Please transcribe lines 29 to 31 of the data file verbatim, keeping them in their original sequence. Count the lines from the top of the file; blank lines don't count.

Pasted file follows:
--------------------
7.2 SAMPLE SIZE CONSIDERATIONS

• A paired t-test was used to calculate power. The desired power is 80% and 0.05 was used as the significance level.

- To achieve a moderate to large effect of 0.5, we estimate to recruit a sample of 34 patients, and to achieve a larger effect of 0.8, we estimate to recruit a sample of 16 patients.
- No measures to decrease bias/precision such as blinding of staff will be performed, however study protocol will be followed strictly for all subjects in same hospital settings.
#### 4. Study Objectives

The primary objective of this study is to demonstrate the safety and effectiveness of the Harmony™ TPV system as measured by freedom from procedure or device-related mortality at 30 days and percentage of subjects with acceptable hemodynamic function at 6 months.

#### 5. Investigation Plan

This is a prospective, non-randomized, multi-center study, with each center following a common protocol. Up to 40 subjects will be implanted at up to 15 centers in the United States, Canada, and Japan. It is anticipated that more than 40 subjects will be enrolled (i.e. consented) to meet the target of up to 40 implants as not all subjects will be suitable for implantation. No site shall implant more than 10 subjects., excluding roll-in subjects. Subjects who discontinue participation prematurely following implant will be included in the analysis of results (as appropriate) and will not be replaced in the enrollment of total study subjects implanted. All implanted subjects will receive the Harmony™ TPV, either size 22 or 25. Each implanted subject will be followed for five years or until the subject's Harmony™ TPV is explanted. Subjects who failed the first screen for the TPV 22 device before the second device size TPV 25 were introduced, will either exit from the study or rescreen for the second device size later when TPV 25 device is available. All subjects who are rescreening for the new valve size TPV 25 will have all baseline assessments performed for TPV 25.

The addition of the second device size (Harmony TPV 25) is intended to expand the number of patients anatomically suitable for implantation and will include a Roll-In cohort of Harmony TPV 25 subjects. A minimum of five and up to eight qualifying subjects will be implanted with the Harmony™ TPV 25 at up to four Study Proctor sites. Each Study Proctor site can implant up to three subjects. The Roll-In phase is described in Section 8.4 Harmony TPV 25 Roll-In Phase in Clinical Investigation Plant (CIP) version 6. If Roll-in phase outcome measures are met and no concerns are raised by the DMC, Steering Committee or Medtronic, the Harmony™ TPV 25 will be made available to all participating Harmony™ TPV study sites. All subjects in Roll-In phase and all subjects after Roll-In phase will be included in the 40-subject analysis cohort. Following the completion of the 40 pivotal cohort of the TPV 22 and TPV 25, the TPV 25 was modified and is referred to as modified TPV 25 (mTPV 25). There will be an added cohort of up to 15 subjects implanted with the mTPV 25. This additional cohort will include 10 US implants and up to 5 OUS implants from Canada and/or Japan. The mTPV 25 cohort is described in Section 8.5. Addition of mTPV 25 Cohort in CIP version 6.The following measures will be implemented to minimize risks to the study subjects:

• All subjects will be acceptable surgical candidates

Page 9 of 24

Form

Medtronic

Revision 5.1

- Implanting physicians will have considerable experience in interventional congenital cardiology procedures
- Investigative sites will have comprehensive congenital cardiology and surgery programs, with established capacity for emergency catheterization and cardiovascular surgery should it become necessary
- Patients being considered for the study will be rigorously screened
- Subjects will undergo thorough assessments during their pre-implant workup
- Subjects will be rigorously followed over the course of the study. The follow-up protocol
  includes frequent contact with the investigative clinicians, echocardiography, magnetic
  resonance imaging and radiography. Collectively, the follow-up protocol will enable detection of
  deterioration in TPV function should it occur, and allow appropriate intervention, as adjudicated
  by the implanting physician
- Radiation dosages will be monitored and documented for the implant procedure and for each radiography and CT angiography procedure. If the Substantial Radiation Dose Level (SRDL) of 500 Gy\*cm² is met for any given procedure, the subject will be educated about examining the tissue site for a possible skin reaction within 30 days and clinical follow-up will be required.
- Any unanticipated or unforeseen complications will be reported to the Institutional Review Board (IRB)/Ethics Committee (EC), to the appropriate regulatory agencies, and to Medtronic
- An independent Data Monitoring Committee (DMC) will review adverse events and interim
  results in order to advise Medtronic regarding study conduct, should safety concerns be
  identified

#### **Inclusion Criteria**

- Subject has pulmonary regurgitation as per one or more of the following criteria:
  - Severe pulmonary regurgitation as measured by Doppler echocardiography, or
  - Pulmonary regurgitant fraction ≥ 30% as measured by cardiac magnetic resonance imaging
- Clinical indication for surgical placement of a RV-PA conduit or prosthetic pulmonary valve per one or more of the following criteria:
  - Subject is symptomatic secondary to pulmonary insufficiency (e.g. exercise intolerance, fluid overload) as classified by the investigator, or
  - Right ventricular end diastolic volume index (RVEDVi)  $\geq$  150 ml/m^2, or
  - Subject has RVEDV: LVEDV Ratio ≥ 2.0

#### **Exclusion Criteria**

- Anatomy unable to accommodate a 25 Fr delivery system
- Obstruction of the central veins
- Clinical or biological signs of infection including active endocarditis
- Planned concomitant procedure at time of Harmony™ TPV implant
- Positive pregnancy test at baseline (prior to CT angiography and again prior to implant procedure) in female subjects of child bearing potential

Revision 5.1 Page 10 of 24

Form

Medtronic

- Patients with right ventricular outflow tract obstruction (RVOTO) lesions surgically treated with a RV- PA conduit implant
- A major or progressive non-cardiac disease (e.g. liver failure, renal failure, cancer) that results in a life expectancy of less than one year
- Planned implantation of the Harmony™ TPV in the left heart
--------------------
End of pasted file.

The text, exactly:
#### **Inclusion Criteria**

- Subject has pulmonary regurgitation as per one or more of the following criteria:
  - Severe pulmonary regurgitation as measured by Doppler echocardiography, or